This post is sponsored by Andrea, who thought of me when she saw: “Get that Friday feeling with Crunchie” on her chocolate bar.
Yes, she ate it without sharing it with me. But I am grateful for the wrapper. I mean, a picture of a wrapper.
(Btw, feel free to forward things to me that you think could contribute to my blog posts. I do not guarantee that they will be featured, but I will surely give you credit for it, if I do decide to use it.)
(Btw no.2: If you work for the company producing Crunchie (or any other chocolate snacks that I will mention in this post, please feel free to issue a check to me for the advertising. Alternatively, you may send me a supply of those bars to power me to write other posts like that.)
So back to the topic at hand. I have never had a “Crunchie”, but from the images I could find online, I gather that it is the same/ similar as/ to Violet Crumble (an Australian snack).
(Source of the above picture)
Violet Crumble was unlike ANYTHING I have ever had before. Even though at first I was not sure what to think about it, in the end, I really enjoyed it. The texture takes you by surprise, but the taste of honey, wrapped in chocolate makes my mouth water as I write this post.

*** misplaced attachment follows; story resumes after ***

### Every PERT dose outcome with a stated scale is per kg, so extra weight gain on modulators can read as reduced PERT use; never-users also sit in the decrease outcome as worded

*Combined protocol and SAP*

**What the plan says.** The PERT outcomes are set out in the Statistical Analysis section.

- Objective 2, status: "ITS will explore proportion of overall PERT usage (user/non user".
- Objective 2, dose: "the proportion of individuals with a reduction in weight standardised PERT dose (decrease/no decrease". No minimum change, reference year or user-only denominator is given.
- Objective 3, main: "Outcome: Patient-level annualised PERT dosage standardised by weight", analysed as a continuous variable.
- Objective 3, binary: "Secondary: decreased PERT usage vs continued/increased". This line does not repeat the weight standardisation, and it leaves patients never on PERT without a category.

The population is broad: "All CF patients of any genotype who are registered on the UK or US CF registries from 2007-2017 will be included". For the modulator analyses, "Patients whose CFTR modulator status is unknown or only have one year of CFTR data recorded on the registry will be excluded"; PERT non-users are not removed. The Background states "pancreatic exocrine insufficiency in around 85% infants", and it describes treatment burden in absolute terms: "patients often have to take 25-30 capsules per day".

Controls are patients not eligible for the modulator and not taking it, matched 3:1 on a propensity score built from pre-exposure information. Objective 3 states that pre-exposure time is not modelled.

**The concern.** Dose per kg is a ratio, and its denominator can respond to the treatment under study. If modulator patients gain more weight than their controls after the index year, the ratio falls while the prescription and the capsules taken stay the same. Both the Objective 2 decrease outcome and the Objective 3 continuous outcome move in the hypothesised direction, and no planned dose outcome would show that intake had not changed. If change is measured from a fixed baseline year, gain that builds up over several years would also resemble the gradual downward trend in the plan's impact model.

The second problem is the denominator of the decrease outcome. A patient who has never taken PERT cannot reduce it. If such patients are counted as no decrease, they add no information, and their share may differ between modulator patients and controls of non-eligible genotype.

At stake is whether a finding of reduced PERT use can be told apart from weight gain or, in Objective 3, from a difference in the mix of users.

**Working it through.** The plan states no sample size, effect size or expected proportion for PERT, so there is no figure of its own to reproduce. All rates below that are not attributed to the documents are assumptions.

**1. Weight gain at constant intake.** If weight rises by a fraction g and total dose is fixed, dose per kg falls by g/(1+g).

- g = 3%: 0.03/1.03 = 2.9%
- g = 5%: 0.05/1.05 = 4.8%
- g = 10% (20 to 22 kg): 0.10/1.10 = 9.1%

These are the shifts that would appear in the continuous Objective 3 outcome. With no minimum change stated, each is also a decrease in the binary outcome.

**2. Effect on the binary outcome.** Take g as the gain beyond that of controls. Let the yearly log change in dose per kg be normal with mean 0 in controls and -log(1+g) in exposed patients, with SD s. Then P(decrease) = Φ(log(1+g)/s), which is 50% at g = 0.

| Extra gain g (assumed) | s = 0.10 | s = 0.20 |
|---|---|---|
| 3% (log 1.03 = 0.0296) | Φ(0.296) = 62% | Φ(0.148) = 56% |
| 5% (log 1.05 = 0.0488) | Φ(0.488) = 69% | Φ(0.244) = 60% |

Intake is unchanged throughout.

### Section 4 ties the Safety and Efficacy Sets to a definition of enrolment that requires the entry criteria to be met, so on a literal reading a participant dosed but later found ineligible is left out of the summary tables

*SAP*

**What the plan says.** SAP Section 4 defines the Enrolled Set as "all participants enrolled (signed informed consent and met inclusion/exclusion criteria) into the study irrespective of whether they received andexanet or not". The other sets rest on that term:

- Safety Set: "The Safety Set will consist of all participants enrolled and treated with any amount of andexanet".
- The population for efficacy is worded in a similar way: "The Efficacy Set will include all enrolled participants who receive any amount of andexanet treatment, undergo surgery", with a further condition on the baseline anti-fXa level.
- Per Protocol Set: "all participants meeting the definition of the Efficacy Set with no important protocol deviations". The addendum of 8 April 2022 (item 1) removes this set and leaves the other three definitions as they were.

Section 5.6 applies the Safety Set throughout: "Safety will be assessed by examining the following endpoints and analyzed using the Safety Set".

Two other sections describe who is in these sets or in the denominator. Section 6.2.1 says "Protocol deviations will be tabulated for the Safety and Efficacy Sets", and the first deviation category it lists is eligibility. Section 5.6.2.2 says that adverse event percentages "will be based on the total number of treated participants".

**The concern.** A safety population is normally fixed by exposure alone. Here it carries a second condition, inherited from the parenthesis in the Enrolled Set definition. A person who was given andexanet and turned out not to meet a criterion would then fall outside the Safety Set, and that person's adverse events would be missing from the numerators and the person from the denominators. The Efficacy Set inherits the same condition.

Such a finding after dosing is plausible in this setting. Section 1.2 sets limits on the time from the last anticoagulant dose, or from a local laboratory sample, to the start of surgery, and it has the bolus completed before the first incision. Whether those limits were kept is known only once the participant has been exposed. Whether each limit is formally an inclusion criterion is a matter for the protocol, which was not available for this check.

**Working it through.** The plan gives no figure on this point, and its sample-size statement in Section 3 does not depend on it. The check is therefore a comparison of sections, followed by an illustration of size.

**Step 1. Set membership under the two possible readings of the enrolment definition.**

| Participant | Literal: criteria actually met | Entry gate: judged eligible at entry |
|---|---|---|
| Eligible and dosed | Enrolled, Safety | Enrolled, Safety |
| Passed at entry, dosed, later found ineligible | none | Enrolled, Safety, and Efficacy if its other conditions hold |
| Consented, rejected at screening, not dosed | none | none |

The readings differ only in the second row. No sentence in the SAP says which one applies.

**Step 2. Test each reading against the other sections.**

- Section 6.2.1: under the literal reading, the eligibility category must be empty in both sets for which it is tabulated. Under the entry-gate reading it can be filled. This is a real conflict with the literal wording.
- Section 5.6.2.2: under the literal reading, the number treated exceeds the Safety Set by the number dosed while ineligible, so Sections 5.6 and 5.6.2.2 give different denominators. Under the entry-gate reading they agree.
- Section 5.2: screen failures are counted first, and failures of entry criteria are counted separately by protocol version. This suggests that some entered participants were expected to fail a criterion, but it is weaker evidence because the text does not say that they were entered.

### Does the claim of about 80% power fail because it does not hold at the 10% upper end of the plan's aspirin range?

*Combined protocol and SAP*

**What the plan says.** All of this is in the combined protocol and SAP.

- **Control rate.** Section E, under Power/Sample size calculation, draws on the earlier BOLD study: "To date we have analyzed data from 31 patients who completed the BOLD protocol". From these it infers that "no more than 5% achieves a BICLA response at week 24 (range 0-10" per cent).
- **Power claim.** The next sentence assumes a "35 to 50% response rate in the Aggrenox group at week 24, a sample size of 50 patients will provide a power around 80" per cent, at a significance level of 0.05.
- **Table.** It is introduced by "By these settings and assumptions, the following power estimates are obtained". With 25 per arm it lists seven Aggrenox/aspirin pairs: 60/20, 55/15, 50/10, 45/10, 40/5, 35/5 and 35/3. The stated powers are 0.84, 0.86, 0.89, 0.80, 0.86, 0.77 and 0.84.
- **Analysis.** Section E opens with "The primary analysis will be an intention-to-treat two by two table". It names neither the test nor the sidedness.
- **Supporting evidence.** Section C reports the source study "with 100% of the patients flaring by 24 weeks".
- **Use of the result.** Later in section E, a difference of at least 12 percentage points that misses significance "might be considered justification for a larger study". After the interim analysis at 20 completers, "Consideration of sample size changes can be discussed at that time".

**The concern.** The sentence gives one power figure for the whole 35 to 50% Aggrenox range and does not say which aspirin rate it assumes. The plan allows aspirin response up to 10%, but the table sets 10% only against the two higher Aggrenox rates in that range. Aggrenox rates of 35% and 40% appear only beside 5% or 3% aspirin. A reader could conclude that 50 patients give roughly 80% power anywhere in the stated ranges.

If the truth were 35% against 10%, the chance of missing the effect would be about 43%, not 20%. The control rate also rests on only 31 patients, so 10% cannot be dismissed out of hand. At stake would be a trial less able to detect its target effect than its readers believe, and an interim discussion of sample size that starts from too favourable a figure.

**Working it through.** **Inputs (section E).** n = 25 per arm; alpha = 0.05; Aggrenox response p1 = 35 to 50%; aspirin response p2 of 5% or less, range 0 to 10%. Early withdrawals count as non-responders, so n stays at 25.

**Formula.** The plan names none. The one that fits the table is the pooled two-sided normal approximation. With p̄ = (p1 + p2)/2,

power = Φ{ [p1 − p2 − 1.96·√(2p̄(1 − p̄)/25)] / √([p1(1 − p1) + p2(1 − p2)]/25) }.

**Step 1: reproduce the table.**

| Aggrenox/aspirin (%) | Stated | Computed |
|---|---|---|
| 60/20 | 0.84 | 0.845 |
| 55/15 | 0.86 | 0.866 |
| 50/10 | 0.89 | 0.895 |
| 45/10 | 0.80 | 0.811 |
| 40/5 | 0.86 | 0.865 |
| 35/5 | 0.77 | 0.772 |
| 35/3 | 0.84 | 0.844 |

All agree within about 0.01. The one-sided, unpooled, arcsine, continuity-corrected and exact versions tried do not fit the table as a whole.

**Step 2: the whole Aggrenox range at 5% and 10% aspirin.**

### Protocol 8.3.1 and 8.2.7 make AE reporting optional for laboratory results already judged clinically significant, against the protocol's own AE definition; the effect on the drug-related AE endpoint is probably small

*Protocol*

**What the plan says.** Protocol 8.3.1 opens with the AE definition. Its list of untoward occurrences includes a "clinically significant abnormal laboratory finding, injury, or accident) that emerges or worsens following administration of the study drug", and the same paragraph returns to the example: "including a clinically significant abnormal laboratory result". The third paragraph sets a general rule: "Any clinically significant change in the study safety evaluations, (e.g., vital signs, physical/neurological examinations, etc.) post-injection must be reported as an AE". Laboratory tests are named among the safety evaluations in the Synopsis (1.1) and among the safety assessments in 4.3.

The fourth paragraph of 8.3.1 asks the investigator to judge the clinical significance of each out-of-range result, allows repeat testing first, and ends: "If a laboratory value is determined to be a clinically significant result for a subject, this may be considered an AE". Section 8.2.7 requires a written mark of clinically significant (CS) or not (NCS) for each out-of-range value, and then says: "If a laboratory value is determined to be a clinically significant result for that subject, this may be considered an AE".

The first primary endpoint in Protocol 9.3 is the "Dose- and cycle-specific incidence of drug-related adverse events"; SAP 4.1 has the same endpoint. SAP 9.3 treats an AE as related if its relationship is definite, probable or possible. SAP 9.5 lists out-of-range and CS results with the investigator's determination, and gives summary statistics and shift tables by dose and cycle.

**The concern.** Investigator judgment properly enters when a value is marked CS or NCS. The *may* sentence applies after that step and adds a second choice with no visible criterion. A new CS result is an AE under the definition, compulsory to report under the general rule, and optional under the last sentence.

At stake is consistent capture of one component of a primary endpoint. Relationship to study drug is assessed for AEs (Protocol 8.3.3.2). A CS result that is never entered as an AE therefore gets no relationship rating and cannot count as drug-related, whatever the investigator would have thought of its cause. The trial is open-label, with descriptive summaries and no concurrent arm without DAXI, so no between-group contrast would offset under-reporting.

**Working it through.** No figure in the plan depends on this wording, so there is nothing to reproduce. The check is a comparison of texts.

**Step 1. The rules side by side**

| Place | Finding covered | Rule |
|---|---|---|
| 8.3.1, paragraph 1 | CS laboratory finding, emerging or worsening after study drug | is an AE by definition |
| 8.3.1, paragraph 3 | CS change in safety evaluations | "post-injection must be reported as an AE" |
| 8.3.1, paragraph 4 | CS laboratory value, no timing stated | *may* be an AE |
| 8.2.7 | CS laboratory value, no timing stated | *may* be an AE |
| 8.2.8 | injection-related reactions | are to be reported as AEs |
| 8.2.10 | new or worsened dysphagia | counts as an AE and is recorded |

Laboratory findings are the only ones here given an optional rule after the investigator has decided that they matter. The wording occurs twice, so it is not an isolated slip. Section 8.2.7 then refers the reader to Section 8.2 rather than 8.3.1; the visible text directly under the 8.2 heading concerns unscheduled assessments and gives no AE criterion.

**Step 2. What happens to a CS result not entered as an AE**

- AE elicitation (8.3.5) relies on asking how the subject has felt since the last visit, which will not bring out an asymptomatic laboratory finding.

When I first saw the wrapper, my brain immediately went to “slogans”. The part of me who is interested in marketing and advertising started recalling various catch lines associated with different snacks.
Kit Kat: “Have a break… Have a Kit Kat!” (Worldwide), or “Break time anytime” (US only)
Twix: “Pause like you mean it”, or “Twix, Need a Moment?”, or “Twix and Tea, Happy Together”
Snickers: “Hungry? Grab a Snickers!”, or “You’re Not You When You’re Hungry”
Lion: “Hear me roar!”
Obviously, these are meant to influence what we do and what we eat while we do it. I find it interesting when slogans play on our feelings. Suddenly, we feel like CHOCOLATE understands us. It knows we need a break. It knows we are not ourselves unless we eat. It knows what makes us happy. It EMPOWERS us. Helps us be the best we can be.
When I have a taste for a Snickers, and I go to the store, I spend a little longer looking through all the words written on top. Is that a common practice for Snickers outside of the US? It is not like it tastes any different, but I prefer to choose the candy bar that reflects best how I feel, or who I identify as.
Even though I know about marketing hacks, I still fall for the creative taglines when it comes to sweets. Granted, I buy it when I really want to, meaning I would have probably bought it even if the slogan was not appealing to me, but it definitely does not hurt. It helps me feel more attached.
What do you understand by “that Friday feeling”?
What is your favorite chocolate bar?
Do you know of any food slogans that speak to you?
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